Fifth.

Don’t improvise anything.  Practice.  Even the best communicators have acknowledged that their success has been based on practicing.  Former President Bill Clinton is among these.  During the Democratic Party Convention prior to his nomination to the presidency, Clinton received the loudest applause during his speech when he finally said “and in conclusion…”  People were bored listening to him.  He didn’t know how to communicate well.  He later became one of the Presidents who best communicated with the people.  Communication is an art and it must be practiced constantly.

Sixth.

Learn techniques that will enable you to answer any question effectively.  Any person in the public eye must take media training classes.  These techniques will help you to answer any question, regardless of how difficult it is.  When you practice these techniques you will not even notice that your answers are following a concrete methodology.  If you don’t master these techniques, your answers will seem mechanical and not truthful.   I am not talking of being manipulative but of communicating effectively.

Seventh.

Don’t lie.  Telling the truth about some subjects can raise many an eyebrow among some politicians, but if you lie, in the end, will make things worse.  If you make a mistake or there is a crisis, show your empathy and promise to learn from your mistake so that it won’t happen again.  If you lie and the media finds out, they will hound you and destroy your public image.

Eighth.

Don’t improvise your relationship with the press.  Don’t call reporters only when you need them.  You need to keep this relationship alive.  If the relationship is there, you will always have more access when you need them.

Ninth.

Understand the workings of the media.  They usually need access to you quickly and have a deadline to write their article or air their report.  You need to adapt to this or you will not be part of the report, which will make you miss the opportunity to convey your message to the audience.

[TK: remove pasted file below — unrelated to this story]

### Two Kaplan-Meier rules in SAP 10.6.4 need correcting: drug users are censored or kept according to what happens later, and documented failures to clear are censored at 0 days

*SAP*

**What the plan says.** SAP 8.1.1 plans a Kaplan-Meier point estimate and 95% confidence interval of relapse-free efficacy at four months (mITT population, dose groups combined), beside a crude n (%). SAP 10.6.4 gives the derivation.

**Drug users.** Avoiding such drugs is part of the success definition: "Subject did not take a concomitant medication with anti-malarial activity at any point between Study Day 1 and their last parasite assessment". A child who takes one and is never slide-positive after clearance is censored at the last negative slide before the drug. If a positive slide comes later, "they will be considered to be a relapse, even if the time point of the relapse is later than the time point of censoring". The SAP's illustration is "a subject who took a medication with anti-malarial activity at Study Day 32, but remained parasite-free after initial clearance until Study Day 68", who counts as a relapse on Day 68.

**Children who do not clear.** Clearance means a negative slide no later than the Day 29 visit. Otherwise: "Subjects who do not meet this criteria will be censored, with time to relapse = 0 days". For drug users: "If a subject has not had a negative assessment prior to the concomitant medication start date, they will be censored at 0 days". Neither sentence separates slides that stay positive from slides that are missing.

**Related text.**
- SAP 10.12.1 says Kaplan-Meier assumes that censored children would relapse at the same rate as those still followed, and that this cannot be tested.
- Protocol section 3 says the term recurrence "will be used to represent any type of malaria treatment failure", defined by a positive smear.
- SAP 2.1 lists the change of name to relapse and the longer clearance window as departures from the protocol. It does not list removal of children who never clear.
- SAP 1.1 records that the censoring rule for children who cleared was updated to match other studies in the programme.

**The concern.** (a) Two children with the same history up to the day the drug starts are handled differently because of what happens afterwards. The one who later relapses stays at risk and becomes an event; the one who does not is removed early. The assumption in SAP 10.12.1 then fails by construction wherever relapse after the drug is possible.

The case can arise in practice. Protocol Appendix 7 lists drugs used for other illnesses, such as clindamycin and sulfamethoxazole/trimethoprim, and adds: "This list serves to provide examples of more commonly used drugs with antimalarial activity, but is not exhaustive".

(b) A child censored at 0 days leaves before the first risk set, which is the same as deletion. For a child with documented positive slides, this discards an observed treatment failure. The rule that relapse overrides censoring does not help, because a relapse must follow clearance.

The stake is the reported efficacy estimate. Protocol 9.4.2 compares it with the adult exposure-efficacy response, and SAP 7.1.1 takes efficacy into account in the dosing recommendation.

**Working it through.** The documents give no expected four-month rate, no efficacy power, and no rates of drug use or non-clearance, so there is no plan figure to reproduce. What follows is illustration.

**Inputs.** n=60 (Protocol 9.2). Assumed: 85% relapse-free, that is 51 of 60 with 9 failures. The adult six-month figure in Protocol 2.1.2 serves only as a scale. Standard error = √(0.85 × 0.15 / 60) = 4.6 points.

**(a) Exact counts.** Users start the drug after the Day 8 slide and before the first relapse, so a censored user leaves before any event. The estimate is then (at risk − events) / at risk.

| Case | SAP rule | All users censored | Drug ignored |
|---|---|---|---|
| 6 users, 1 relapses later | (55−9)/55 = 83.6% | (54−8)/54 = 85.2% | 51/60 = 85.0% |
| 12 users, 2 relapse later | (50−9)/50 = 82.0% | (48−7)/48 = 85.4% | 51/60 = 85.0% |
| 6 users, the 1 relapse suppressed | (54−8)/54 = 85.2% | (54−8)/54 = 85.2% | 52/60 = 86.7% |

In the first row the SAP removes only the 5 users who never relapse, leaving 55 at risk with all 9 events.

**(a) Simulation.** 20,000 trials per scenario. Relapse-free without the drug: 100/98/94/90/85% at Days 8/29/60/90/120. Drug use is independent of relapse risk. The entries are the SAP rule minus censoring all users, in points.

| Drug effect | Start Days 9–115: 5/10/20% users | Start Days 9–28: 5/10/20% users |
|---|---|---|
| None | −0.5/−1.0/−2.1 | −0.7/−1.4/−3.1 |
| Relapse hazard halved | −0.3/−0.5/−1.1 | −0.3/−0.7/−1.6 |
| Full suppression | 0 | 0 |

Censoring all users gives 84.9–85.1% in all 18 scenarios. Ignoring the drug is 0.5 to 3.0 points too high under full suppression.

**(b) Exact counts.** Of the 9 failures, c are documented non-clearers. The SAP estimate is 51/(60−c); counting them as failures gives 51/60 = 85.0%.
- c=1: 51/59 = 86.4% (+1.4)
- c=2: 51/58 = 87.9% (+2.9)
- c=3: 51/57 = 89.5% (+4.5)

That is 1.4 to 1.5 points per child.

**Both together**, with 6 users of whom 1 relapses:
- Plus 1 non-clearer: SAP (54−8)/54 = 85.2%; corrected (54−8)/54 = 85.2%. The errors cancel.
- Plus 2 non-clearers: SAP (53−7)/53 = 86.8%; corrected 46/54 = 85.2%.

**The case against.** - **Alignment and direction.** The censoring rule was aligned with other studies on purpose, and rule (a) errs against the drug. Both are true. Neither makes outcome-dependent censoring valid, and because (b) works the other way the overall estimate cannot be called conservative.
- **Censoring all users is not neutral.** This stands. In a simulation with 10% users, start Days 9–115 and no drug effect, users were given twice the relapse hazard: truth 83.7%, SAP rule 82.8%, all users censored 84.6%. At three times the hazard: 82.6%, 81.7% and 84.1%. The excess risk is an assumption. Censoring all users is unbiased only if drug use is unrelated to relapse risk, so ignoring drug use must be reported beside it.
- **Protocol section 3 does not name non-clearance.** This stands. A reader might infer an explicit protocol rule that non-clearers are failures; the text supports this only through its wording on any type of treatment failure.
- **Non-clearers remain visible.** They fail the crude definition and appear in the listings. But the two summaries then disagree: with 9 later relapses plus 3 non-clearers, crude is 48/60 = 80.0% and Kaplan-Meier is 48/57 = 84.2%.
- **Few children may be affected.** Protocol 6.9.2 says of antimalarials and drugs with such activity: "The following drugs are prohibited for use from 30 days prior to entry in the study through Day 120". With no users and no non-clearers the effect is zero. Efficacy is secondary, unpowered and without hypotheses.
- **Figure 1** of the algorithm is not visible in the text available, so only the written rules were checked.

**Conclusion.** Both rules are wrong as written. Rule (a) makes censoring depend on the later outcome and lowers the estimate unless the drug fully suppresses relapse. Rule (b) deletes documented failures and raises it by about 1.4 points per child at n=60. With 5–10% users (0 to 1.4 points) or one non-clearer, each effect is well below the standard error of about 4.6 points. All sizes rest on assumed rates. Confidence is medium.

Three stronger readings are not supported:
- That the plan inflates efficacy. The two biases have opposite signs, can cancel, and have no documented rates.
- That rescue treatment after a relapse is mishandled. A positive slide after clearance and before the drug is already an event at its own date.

Tenth.

Never say “no comment,” no matter how bad the situation.  This makes you seem guilty or like you’re hiding something, even if that’s not so.  Journalists want an answer to their question, but if for any reason you cannot answer give them something they can use.  If the press can get a quote, the pressure will diminish.

Obviously, these are just a few basic suggestions.  There are many more, although the most important thing is to learn the methodology in depth.

Sadly, journalism is becoming more superficial by the day.  It’s a daily struggle to see who is the most sensationalist.  That said there are still serious and professional journalists around.  You are under no obligation to grant interviews to those who are not, but if you do be extremely ready so that it is you who is in control of the interview.  The reporter can ask whatever he or she wants, but you control what comes out of your mouth.  Stay focused on your message.

Many times it has nothing to do with defending yourself from the press, but about understanding how it works and what reporters need.  Once you understand this and are thoroughly prepared, the benefits of maintaining a constant relationship with the media will be enormous.

You, your spokespersons or communications specialists must be trained to communicate well.  It’s not enough to think that we can communicate well or even the fact that we have been journalists.  The specific methodologies must be learned.  It isn’t the same to ask a question as it is to answer one.

Surprisingly, many well-known politicians and public figures never get this training.  Later, they pay the prices, whether during a media debacle or not knowing how to maximize the free benefit to their reputation that is provided by the media.  If you had to play a tennis match with Rafael Nadal, would you train ahead of time or would you merely show up at the tennis court for him to make mincemeat out of you?  It’s the same with the press.  You must be ready to ensure you succeed.

——– 

Pablo Gato is the CEO and founder of Gato Communications.  He has a 30-year long journalism career, with 22 of those years on television as a national and international correspondent, producer and news director.